Maternal intake of folic acid before and during early pregnancy is the most effective way to prevent spina bifida and anencephaly in infants—two global neural tube defect disorders that are severe, disabling, and often fatal.
Despite more than 30 years of research evidence proving the safety, affordability, and effectiveness of food fortification, only about 60 countries have chosen to make the fortification of staple foods like wheat flour, maize flour, or rice mandatory.
A new health policy article led by researchers from Emory’s Center for Spina Bifida Prevention—in collaboration with neurosurgeons from the G4 Alliance and the Global Alliance for Prevention of Spina Bifida F (GAPSBi-F)—and published in The Lancet Global Health places an urgent call for the World Health Assembly to take immediate action and to pass a resolution to make universal folic acid fortification of common staples mandatory.
“Only a quarter of all preventable spina bifida and anencephaly cases worldwide are currently avoided by food fortification,” says Vijaya Kancherla, Ph.D., deputy director of Emory’s Center for Spina Bifida Prevention. “Such a resolution could accelerate the slow pace of spina bifida and anencephaly prevention globally, and will assist countries to reach their 2030 Sustainable Development Goals on child mortality and health equity. The cost of inaction is profound, and disproportionately impacts susceptible populations in low- and middle-income countries.”
Current estimates show that more than 100 countries do not have folic acid fortification programs in place. The authors cite lack of political will and requests for more research (despite a substantial body of evidence) as barriers to adoption of a policy that the US Centers for Disease Control has praised as one of the 10 greatest public health achievements in the country between 2001-2010. The hesitancy by policy makers to act has resulted in more than 4 million preventable cases of spina bifida and anencephaly globally in the 30 years since the British Medical Research Council’s landmark trial provided unequivocal evidence on folic acid.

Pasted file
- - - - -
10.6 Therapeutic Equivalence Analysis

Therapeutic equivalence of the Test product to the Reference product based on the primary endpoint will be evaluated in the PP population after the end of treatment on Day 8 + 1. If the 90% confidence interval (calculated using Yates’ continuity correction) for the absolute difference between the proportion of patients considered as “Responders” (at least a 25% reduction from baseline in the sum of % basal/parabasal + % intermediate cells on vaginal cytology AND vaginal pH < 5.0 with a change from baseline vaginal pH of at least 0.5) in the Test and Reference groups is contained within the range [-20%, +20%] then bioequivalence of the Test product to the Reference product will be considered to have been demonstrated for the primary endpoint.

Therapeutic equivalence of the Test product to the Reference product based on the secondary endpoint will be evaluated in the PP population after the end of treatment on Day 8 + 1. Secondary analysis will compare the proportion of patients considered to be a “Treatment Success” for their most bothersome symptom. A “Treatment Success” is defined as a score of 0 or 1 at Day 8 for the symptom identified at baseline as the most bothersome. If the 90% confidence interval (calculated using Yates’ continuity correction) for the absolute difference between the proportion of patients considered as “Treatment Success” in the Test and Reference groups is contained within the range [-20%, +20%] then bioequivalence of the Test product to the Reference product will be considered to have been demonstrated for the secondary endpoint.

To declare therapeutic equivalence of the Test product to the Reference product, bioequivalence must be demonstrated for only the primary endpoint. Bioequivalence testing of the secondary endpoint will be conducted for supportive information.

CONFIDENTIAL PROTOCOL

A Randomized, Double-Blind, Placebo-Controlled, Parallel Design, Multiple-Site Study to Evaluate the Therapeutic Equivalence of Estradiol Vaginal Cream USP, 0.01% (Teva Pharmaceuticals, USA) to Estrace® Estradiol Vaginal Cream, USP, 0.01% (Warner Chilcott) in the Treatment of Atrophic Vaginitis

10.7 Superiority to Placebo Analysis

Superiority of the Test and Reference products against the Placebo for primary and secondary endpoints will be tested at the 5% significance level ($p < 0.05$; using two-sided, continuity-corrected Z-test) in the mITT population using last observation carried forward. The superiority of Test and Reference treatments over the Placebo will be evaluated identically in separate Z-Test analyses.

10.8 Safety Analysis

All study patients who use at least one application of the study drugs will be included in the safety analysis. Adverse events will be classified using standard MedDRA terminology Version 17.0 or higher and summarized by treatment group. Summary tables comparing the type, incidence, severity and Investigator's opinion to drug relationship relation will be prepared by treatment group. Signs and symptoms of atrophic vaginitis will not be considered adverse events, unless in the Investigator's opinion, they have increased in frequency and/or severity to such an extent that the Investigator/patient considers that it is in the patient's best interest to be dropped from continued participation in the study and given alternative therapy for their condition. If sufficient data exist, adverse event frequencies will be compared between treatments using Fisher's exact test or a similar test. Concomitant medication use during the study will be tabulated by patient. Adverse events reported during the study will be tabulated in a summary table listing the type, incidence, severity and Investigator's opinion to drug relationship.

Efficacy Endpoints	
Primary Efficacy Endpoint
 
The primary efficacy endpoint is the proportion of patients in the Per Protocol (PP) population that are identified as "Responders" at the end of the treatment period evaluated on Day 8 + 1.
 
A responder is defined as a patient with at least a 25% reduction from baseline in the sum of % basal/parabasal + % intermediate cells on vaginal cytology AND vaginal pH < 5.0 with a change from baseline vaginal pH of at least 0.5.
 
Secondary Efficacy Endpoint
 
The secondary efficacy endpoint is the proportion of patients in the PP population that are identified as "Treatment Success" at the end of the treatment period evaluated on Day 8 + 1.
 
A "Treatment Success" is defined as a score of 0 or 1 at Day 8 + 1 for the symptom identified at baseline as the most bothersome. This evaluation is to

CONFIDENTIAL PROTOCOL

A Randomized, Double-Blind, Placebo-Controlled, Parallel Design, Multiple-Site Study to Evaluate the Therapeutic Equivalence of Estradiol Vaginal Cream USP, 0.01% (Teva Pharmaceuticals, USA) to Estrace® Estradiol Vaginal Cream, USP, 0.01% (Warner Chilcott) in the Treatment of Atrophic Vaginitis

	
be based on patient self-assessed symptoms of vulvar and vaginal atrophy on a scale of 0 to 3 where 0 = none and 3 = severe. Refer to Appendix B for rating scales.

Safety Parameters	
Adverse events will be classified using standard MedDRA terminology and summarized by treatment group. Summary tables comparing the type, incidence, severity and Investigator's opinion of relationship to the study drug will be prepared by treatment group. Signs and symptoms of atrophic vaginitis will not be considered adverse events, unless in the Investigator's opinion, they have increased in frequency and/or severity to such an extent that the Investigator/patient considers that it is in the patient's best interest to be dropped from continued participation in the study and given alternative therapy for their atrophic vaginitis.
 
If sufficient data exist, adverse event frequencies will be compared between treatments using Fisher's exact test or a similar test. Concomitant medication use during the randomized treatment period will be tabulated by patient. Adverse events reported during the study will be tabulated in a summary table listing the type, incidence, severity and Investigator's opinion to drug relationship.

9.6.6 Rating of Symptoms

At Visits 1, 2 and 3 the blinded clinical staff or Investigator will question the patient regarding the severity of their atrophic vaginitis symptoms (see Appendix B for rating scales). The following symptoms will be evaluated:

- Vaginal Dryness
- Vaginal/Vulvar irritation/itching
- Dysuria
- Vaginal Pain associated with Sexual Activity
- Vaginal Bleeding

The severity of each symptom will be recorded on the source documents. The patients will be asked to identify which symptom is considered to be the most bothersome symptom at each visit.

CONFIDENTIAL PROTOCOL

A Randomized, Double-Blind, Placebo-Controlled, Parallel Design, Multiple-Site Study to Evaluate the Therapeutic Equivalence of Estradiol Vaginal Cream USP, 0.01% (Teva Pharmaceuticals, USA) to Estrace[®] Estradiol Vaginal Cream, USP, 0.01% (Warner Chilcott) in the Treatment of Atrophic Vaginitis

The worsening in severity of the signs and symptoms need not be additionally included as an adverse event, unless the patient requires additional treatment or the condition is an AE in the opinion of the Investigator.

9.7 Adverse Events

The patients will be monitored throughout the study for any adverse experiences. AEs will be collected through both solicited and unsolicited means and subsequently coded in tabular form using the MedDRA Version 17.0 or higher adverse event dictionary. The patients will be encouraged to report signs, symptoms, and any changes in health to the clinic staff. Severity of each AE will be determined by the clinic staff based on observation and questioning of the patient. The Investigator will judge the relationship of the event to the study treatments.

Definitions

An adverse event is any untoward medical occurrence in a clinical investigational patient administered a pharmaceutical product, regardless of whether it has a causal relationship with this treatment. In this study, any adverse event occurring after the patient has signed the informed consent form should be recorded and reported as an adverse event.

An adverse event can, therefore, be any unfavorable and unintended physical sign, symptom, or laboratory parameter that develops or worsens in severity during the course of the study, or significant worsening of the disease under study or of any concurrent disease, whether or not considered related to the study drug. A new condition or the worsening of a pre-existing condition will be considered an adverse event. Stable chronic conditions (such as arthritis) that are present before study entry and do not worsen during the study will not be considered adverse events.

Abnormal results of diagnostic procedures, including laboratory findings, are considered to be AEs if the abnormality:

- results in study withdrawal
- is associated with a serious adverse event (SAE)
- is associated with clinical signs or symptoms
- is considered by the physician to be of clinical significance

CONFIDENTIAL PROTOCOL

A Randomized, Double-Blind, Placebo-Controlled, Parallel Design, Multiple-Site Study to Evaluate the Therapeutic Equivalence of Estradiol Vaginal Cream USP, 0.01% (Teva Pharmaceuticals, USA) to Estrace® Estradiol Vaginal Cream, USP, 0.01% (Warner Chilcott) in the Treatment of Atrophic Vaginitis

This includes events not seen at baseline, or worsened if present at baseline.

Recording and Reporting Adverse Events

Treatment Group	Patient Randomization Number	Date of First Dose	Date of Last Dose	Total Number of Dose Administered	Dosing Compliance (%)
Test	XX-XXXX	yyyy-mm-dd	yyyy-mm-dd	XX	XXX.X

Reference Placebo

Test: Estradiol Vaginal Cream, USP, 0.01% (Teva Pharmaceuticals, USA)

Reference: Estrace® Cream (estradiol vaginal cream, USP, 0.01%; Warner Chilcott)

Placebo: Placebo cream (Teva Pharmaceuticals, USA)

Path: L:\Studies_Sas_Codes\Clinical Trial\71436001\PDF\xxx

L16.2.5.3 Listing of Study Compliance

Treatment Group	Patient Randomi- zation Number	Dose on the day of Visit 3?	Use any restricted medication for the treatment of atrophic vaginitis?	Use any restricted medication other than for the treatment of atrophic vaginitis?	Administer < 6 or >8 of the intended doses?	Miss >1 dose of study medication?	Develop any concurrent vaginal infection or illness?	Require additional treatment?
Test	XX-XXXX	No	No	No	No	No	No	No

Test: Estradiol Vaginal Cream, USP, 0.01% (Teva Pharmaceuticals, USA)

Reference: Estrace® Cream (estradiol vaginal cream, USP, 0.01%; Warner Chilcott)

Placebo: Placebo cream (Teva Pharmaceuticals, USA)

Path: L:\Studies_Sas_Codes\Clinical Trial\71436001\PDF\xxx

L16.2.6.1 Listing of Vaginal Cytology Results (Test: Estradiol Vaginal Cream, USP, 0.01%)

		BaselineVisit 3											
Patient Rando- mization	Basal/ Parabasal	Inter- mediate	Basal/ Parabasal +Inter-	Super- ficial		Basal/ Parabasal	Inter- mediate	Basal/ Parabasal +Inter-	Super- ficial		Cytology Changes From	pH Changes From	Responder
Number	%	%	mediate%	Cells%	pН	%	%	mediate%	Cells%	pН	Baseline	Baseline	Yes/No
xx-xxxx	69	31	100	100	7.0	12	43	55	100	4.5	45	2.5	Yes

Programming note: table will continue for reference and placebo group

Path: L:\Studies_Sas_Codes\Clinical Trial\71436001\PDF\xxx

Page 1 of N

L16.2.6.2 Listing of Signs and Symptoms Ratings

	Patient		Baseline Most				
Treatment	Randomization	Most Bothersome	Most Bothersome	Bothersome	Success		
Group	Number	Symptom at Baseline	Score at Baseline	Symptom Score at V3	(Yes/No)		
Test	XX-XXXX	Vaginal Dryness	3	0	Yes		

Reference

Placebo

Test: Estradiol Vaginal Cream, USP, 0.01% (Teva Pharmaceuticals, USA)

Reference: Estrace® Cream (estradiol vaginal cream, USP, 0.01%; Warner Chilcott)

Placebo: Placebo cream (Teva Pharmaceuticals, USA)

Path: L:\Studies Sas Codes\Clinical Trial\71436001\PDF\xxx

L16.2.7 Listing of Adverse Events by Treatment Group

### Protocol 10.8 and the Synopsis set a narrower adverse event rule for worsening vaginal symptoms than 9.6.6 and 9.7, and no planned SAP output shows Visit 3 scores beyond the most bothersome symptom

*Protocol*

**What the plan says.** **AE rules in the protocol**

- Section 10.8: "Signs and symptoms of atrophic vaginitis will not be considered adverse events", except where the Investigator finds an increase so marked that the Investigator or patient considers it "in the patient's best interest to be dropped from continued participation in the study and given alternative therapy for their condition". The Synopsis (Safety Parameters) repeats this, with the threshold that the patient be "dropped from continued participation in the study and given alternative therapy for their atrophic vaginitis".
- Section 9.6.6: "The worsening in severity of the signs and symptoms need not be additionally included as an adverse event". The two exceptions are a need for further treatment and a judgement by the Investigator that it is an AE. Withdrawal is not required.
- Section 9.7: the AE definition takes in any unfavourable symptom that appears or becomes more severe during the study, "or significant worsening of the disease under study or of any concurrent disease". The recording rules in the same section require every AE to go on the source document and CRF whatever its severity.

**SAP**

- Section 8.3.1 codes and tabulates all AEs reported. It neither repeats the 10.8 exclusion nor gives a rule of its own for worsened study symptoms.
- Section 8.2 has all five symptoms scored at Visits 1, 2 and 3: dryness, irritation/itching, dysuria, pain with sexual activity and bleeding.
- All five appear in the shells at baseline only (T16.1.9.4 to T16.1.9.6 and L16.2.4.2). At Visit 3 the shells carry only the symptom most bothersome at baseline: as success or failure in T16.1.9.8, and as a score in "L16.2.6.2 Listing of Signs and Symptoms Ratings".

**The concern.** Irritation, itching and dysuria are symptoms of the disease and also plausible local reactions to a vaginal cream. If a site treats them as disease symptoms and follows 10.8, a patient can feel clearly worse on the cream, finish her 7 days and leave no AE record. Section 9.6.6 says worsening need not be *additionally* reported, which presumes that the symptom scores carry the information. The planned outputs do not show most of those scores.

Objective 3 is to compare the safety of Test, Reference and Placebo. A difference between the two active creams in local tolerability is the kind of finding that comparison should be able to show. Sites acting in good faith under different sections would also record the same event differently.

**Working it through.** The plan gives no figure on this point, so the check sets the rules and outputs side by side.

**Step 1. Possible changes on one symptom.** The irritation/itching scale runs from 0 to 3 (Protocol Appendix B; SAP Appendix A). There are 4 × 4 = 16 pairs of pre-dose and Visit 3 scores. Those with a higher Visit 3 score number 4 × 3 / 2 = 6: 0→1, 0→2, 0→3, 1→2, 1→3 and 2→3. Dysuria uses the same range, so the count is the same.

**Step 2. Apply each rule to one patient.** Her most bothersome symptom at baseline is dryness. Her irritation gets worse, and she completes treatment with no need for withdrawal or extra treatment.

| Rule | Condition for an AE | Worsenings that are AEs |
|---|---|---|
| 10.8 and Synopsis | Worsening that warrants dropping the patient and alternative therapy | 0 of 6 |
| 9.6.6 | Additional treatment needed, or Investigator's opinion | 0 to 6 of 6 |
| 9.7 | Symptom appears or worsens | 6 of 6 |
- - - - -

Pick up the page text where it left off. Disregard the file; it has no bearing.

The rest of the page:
“Although the burden is at least as much as polio was in 1988 when the world decided to prevent all polio [through a unified effort at global vaccination], so far neither governments nor foundations with a goal of improving the lives of children has yet to provide the rather modest funding needed—a 10-year budget of about 25 percent of the annual polio eradication budget—for the global prevention of spina bifida and anencephaly,” says Godfrey P. Oakley, Jr., MD, MSPM, director of Emory’s Center for Spina Bifida Prevention.
In addition to calling on immediate action for universal food fortification, the article outlines the scientific and policy rationale for passing a universal resolution, as well as specific economic benefits to food fortification. Implementing universal food fortification would not only improve maternal and child health, but also converse and free already meager resources in global surgery that are not equitably available to affected babies with spina bifida.
The article builds upon a resolution the International Society of Pediatric Neurosurgeons passed and published a year ago.
“Global spina bifida and anencephaly prevention is a missed opportunity, which can be remedied by concerted global action to overcome fortification barriers,” write the authors.